"The Hussein Room"
Written and Directed by Stephen Gaghan
Music by Danny Elfman
Based on a “60 Minutes” News Report by Scott Pelley
Matt Dillon (George Piro)
Armin Mueller-Stahl (Saddam Hussein)
Juliette Lewis (Amy)
Jill Clayburgh (Lynn Piro)
Tagline: "George Piro. CIA. Enrolled with the Agency for Slightly Over 3 Years. He will be in Control of the Most Dangerous Man Alive"
Synopsis: If one were to look through a profile of every CIA Agent, George Piro’s would certainly be one of the blandest. Single…35 years old…enrolled for about 3 years…no significant honors or mentions…completely normal. The only thing that one could possibly say is unique about him is that he learned to speak Arabic in college. No one had any idea, however, that that skill would lead him into the most shocking 9 months of his life.
On December 13, 2003, people across the country awoke to the most reassuring news they had heard in ages: Saddam Hussein, the heinous dictator of Iraq, had been captured after an extensive search. Once brought into captivity, the immediate instinct was to lock him up for life. He is at once placed into a maximum security, windowless room. No one disagrees that something must be done, and yet, there are so many questions left that only he can answer. That is where Piro steps in.
For the next nine months, George Piro would go to Hussein’s cell every day and converse with him, sometimes about the issues, and sometimes just about life. As time goes on, Hussein begins to view Piro as a comrade; his only friend. Piro finds himself alarmed when, on a quest to become a savior to his country, he starts becoming somewhat sympathetic to America’s most notorious enemy. Soon enough, it starts affecting his relationship with his mother, Lynn, his girlfriend, Amy, and every other aspect of his life. Tension, emotion and violence build up throughout the film all the way up to the end in one of the most fascinating, unbelievable true stories ever revealed in American history.
What the Press would say:
It is a fairly safe generalization to say that every American has heard something about Stephen Gaghan’s “The Hussein Room”, the new film telling the remarkable story of George Piro, an inexperienced CIA agent, who is given the task of drawing information from Saddam Hussein, the infamous former dictator of Iraq, for nine months. Many were afraid that the film would portray terror in a favorable light and sympathize with a man responsible for countless deaths of innocent people. The brilliance of this film, however, is that it is not at all like that. It simply tells us what happened, leaving it up to us to decide if the actions we saw are right or wrong. More importantly, however, it is a blatantly great film.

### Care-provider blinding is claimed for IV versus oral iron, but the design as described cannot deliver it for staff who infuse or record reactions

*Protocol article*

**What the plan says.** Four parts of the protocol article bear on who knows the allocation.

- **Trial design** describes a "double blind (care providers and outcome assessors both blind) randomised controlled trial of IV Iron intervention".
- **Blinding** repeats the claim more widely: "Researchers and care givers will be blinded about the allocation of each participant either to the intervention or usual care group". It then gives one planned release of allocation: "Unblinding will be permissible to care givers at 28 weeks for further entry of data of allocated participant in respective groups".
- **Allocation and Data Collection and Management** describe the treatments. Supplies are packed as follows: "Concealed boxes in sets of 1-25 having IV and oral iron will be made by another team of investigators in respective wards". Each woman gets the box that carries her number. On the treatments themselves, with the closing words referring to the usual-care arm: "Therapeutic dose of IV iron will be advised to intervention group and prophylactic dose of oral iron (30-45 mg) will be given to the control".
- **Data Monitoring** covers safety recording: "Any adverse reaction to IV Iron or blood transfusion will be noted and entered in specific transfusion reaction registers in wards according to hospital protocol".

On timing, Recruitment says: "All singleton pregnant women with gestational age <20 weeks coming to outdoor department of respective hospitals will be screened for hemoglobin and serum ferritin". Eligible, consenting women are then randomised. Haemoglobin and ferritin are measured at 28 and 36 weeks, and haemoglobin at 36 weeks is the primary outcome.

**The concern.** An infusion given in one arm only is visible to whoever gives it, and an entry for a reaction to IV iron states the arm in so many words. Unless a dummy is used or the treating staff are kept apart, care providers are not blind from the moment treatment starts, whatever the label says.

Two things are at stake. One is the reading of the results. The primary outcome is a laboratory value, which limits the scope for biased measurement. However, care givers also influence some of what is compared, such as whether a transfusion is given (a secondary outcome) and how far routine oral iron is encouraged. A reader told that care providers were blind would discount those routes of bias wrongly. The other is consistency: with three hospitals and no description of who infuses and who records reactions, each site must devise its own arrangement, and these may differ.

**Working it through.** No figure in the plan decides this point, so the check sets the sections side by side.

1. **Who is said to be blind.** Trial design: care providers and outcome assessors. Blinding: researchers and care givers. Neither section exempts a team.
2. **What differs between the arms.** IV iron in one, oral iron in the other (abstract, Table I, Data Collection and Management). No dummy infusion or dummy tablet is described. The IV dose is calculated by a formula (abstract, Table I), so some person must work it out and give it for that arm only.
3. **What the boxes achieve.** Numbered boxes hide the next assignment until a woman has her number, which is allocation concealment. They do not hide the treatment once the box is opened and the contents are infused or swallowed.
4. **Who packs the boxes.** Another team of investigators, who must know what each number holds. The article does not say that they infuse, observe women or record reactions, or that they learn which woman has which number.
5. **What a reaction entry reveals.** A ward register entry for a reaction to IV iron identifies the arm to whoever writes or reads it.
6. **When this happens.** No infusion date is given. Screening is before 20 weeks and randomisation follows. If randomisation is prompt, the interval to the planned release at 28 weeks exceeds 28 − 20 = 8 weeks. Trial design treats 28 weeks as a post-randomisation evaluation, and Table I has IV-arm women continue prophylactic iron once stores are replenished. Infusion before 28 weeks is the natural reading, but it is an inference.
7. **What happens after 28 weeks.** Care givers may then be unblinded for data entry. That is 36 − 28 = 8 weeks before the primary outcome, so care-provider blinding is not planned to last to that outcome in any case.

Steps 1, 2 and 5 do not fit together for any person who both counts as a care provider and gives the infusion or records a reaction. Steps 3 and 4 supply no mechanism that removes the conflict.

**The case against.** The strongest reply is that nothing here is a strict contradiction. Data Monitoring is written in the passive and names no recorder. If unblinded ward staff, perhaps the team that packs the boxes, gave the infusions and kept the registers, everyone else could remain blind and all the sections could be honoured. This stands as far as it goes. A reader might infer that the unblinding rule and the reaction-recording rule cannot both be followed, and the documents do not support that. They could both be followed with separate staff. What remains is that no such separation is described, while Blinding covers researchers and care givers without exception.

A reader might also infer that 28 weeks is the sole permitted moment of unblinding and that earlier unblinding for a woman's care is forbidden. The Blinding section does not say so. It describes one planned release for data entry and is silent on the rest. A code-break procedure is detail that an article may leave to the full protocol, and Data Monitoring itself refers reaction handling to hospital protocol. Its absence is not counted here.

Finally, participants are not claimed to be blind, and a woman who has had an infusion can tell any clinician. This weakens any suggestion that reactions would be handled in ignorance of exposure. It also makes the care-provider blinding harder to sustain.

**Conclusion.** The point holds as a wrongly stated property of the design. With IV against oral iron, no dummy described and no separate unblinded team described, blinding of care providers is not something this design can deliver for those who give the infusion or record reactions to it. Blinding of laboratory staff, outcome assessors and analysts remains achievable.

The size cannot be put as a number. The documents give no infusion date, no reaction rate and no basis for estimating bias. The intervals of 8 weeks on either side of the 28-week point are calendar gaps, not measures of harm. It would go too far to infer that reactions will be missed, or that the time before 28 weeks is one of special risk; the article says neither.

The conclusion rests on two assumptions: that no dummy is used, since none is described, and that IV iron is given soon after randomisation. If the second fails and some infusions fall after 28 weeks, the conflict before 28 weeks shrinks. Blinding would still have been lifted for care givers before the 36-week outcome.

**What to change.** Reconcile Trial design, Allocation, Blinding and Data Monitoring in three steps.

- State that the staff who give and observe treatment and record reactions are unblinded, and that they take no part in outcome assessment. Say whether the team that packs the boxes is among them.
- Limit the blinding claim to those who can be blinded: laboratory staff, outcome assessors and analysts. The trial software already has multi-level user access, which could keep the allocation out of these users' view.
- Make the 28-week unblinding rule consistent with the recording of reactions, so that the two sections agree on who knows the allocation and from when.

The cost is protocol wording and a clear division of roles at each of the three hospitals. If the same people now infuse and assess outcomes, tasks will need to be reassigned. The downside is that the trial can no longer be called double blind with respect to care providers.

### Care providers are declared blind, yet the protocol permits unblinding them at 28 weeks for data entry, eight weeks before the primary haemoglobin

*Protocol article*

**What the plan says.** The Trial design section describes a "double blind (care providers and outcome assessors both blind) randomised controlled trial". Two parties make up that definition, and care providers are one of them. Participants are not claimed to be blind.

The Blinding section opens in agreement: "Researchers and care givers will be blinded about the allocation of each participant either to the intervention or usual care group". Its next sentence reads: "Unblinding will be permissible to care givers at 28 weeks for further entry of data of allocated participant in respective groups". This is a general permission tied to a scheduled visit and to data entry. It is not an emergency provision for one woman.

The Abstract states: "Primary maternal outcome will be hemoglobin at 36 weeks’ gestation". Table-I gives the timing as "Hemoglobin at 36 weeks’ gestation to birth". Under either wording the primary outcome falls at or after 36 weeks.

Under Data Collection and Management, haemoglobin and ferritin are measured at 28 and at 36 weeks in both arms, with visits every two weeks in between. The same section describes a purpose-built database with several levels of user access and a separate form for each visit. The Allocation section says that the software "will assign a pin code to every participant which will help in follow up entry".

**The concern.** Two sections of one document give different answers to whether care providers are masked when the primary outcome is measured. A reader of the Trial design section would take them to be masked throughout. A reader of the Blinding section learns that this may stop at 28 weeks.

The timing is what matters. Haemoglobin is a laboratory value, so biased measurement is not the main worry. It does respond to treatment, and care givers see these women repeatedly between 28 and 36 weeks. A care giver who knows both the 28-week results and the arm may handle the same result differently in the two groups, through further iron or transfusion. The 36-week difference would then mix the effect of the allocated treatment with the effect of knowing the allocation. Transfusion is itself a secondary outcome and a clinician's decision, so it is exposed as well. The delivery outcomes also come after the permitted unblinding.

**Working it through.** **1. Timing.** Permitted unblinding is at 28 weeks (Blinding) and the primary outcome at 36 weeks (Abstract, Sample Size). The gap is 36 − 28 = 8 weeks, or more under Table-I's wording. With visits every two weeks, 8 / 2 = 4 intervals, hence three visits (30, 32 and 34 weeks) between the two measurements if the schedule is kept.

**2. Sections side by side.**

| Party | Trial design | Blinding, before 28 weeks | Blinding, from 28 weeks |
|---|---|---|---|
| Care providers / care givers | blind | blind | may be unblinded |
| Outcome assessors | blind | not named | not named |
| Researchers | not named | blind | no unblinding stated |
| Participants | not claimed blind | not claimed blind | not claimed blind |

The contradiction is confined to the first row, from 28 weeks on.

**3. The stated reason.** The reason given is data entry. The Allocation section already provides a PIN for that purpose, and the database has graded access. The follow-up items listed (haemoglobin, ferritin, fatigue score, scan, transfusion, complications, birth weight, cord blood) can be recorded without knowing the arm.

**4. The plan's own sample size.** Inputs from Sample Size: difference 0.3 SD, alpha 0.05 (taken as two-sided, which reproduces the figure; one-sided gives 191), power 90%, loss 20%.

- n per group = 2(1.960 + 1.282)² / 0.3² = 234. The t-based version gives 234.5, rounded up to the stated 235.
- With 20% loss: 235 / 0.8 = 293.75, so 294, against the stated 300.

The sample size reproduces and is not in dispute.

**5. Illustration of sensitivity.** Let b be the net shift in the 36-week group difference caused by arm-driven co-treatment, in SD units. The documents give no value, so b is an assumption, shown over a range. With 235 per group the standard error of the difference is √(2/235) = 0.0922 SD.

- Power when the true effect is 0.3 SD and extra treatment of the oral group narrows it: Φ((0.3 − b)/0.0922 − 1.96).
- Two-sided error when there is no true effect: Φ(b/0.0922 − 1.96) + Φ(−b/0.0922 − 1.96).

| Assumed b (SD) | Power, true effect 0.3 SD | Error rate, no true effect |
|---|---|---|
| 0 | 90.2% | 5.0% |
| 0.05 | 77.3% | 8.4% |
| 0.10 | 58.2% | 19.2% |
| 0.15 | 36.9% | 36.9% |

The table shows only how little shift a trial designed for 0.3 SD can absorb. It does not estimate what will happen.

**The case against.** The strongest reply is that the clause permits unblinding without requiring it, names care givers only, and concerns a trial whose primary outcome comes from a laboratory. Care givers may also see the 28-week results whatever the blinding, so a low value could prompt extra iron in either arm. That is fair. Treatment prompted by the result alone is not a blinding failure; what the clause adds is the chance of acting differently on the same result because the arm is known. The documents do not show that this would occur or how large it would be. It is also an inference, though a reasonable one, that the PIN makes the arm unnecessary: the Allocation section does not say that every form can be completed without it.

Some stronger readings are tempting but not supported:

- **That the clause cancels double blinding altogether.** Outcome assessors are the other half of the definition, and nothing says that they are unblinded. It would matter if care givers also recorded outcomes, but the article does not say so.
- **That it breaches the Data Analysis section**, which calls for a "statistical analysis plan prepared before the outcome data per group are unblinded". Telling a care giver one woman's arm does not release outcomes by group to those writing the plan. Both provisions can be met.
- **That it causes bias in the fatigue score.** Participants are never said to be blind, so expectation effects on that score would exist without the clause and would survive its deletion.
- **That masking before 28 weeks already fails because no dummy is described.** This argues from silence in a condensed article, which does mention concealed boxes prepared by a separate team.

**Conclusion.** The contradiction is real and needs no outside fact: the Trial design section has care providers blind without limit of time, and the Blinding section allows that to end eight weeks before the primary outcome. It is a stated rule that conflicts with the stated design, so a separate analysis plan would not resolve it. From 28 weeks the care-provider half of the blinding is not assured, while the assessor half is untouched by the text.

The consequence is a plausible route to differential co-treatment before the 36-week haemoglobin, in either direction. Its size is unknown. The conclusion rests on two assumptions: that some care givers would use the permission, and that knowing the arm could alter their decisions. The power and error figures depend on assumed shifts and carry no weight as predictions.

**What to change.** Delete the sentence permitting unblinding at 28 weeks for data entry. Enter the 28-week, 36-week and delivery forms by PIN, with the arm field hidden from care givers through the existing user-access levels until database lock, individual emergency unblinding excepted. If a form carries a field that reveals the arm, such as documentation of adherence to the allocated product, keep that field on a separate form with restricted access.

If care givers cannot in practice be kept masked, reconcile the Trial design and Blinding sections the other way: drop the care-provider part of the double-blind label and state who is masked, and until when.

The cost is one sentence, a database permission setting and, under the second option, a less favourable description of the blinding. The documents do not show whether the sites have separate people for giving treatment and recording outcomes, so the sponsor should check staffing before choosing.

Directed to absolute perfection by Syriana’s Stephen Gaghan, “The Hussein Room” is disturbing and powerful, but also a very intimate and engrossing movie. A great deal of that can be attributed to the blissful performances. Jill Clayburgh can expect an Oscar coming her way for her stellar performance as George Piro’s mother, who is concerned about her son’s well-being and loyalty to his country. She has about 10 minutes of screen time, but uses it to her full advantage and gives the film emotional strength. About halfway through the film, you will probably have forgotten about her first scene, which simply shows the normalcy between her and her son. However, about an hour and a half into the film, there is an explosive scene where Dillon asks her to bake a cake for Hussein’s birthday. And that is where she engraves her name on an Oscar statuette. Matt Dillon, an actor who has remained relatively quiet since his Oscar nominated work in “Crash” also turns in a terrific performance as the protagonist, George Piro. Dillon is given the enormously challenging task of creating a main character that we aren’t sure if we like or not. And yet, somehow, he pulls off the task flawlessly. Dillon has been collecting buzz for the Best Actor Oscar all year long, and he has truly legitimized it. However, throughout this review I have been ignoring the elephant in the room. I am speaking, of course, of the masterwork that is Armin Mueller-Stahl as Saddam Hussein. His performance is the most essential for the film’s success, and he not only made it work, but soared above the requirements and gave one of the best performances I’ve seen in years. Throughout the film, we find ourselves strangely drawn to Hussein’s character, simply because we want to see what Mueller-Stahl is going to do next. He defies every acting trick, secret and standard in the book to give a performance unlike anything we have ever seen. I don’t know how he was able to make such a universally hated character into something honest and three-dimensional, but I do know that he will be picking up the Best Supporting Actor Oscar in a cakewalk. Any other choice would be simply embarrassing for the Academy.
I can confidently say that “The Hussein Room” is the best film of the past few years. Every rave you’ve heard for the film is completely correct. It is a deep, compelling masterpiece that we know for a fact will go down as one of the best films of all time—and the provider of one of the greatest supporting performances of all time. The cast and crew of the film should prepare to make acceptance speeches in the following Oscar categories…
Best Director (Stephen Gaghan)
Best Actor (Matt Dillon)
Best Supporting Actor (Armin Mueller-Stahl)
Best Supporting Actress (Jill Clayburgh)
Best Adapted Screenplay (Stephen Gaghan)
Best Film Editing
Best Original Score